I think this has gotten worse recently, but I cannot say with certainty what’s causing it. It’s clear from the two groups shown here that the rifle can really shoot, but I think it can do even better than it currently is.

I have a plan to try to remedy this situation; and, at the worst, it will not affect the accuracy of the rifle. But if I succeed, this rifle could shoot smaller groups than you see here.

I need to try my remedy before returning to finish the report on the peep sight kit, because I think it has been affecting the results. And there’s a second problem I’ve identified with the peep sights that has nothing to do with the sights, themselves, but with how I’ve been sighting the gun. I’ll describe that problem in detail for you and tell you how to easily avoid it.

Til then!


Air Venturi Bronco with optional target sights: Part 3

by B.B. Pelletier

Part 1
Part 2

Today is the day you find how I improved the accuracy of the Air Venturi Bronco rifle I’m testing with the Bronco Target Sight kit. I asked you to guess what I did to get better groups, but only Fred of PRoNJ got it right. I thought this would be a straightforward test and that one range session was all I needed for this rifle. After all, I already did a 7-part report on the gun, so there’s been plenty of time to get to know how it shoots. In fact, I even installed a Williams peep sight on the gun, so I even know how it shoots with that. This was just supposed to be a test of the Bronco Target Sight kit and nothing more. But man plans, and God laughs!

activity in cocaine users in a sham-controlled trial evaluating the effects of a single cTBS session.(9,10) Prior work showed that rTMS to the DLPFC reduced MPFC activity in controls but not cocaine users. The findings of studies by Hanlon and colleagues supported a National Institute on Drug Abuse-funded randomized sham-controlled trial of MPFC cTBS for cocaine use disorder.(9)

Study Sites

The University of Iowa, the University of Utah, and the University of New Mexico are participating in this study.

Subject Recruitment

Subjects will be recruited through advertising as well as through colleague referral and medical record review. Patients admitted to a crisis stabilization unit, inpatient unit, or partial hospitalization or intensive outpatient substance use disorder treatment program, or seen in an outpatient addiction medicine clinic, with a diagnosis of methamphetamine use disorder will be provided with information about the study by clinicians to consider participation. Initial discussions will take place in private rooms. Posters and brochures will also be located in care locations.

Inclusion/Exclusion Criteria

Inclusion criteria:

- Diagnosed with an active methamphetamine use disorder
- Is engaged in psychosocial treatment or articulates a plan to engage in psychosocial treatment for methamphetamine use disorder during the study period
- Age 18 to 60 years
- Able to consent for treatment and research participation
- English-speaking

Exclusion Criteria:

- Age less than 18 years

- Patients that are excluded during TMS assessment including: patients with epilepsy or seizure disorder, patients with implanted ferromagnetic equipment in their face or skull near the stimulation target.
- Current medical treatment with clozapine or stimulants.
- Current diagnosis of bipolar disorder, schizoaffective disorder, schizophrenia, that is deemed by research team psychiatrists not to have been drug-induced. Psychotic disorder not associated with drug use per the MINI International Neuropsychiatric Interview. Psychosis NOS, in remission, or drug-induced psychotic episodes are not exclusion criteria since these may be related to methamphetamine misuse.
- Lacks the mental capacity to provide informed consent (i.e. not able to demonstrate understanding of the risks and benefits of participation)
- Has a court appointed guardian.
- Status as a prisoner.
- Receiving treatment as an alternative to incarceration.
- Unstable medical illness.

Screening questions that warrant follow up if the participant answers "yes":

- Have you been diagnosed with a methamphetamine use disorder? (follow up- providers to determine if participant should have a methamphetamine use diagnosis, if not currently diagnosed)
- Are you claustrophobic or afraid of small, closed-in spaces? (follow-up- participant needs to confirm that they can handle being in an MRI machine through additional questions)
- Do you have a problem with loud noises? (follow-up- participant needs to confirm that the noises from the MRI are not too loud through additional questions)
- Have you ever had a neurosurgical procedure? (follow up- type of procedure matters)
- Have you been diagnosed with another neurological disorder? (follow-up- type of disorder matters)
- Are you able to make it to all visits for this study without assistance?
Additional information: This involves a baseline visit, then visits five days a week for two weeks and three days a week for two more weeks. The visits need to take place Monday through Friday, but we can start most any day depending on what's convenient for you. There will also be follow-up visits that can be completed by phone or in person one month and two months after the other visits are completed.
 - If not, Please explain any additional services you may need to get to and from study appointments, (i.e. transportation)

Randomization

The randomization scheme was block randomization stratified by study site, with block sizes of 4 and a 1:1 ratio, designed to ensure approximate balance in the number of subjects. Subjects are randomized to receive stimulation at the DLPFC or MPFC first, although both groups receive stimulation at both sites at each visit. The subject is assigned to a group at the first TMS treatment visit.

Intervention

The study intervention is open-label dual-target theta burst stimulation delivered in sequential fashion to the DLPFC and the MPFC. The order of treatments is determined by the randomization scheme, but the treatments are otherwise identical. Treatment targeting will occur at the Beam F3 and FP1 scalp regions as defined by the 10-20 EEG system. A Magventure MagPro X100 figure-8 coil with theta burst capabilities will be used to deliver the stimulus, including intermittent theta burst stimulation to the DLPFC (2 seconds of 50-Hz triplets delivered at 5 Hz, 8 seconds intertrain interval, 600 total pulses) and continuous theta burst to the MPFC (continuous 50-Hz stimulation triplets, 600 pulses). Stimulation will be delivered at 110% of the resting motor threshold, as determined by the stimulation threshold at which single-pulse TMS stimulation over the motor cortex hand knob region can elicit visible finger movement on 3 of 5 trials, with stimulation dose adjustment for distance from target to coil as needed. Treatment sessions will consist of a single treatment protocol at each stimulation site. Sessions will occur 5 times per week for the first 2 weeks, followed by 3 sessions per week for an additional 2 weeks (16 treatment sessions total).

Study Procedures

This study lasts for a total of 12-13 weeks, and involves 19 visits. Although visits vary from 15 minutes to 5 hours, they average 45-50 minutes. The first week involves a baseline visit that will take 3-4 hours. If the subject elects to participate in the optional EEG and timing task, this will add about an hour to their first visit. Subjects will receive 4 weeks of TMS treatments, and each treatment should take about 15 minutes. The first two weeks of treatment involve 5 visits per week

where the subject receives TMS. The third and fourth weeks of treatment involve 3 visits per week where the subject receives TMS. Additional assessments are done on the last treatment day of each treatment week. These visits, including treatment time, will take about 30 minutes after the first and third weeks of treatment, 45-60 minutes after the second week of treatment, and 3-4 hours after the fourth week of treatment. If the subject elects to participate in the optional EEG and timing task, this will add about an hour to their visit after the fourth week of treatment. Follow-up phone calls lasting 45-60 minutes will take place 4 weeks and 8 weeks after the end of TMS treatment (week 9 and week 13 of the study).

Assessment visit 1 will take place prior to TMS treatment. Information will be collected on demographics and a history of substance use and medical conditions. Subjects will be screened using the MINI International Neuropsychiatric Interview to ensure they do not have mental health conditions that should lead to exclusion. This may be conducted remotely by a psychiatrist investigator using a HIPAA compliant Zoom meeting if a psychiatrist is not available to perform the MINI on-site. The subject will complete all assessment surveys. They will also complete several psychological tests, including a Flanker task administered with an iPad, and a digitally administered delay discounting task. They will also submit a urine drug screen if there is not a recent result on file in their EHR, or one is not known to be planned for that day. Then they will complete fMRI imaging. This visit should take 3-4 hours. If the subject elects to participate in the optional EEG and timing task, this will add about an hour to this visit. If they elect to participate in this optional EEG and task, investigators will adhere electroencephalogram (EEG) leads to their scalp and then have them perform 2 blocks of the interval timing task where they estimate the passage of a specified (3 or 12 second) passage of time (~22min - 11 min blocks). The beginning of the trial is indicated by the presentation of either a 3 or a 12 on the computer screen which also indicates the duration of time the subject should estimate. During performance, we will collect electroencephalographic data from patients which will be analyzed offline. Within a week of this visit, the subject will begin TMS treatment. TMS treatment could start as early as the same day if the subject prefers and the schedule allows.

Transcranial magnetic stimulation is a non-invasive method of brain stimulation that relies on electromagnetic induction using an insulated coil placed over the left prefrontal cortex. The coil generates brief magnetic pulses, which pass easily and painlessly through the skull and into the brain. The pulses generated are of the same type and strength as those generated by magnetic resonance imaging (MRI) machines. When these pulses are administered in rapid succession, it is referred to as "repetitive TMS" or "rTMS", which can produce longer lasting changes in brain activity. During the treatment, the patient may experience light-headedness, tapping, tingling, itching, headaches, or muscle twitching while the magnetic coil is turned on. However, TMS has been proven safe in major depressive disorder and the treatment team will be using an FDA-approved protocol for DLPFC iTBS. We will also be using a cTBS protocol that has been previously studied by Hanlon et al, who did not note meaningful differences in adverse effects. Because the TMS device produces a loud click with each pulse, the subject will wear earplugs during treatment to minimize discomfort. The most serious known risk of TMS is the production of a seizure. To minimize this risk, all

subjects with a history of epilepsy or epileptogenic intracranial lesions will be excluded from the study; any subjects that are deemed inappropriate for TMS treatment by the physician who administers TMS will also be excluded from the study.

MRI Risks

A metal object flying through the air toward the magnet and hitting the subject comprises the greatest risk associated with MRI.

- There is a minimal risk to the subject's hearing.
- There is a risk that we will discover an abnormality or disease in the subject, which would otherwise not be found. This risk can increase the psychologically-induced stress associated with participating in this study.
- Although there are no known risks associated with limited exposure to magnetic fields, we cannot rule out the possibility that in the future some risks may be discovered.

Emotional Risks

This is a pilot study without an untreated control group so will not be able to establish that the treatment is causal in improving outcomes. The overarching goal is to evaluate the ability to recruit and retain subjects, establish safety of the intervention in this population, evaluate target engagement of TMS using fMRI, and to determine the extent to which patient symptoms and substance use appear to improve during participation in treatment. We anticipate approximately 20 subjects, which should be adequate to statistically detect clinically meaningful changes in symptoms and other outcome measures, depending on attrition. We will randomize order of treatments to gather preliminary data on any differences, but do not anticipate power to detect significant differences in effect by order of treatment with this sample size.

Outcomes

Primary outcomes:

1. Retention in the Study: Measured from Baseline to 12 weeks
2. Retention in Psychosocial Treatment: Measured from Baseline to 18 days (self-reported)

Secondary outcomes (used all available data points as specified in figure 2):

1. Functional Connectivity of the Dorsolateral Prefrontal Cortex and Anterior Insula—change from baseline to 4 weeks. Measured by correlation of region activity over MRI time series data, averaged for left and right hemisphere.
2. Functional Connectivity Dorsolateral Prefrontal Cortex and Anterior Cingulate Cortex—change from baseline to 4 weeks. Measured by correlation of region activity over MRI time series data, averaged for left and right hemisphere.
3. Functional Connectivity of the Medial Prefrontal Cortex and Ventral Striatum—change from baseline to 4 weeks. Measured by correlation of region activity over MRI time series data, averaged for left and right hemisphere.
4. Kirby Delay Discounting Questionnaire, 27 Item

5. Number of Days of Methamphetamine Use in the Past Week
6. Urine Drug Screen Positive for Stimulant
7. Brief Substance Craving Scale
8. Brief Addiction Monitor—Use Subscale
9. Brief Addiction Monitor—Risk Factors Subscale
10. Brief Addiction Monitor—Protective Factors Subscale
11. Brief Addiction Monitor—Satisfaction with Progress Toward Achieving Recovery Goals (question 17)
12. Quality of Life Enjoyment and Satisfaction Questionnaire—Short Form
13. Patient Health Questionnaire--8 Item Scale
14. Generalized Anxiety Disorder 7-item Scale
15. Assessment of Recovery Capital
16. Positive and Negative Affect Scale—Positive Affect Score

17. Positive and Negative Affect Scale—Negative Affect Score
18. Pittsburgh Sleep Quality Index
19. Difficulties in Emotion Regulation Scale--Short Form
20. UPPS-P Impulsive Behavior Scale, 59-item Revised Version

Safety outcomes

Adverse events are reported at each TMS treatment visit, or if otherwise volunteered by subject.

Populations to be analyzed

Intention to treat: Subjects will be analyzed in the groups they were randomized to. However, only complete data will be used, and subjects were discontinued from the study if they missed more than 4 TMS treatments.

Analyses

Yesterday, I told you about the front sight screws and the barrel that obviously needed cleaning. Afterwards, I was not rewarded with those perfect groups I’d anticipated. The groups I got were better than before the rifle was cleaned, but they were still bad for an accurate rifle at 10 meters off a rest. Something else was needed.

The artillery hold
How many of you guessed that the secret to good shooting was the artillery hold? Guess again, because I saw no difference between resting the rifle on the flat of my palm and on the backs of my fingers.

One thing I did rediscover was the need to hold the Bronco absolutely “dead” in my hands rather than with any tension built in. For its power level, the Bronco seems to be on the twitchy side as far as hold sensitivity goes. So, before you shoot, it’s imperative that you relax all the way and allow the rifle to settle in wherever it wants to. Then, you have to shift your hands and body until it settles in with the sights very close to on-target.

But that wasn’t the secret I was looking for because the groups were still on the large side. Then, something cool happened. As you know, my friend, Mac, has been visiting us; and while he was here, I got a couple spring-piston air rifles to test before they come to market. I’ll be starting some reports at the end of this month, so I asked Mac to test the rifle while I worked on other things. It’s never difficult to get him to test a brand-new airgun!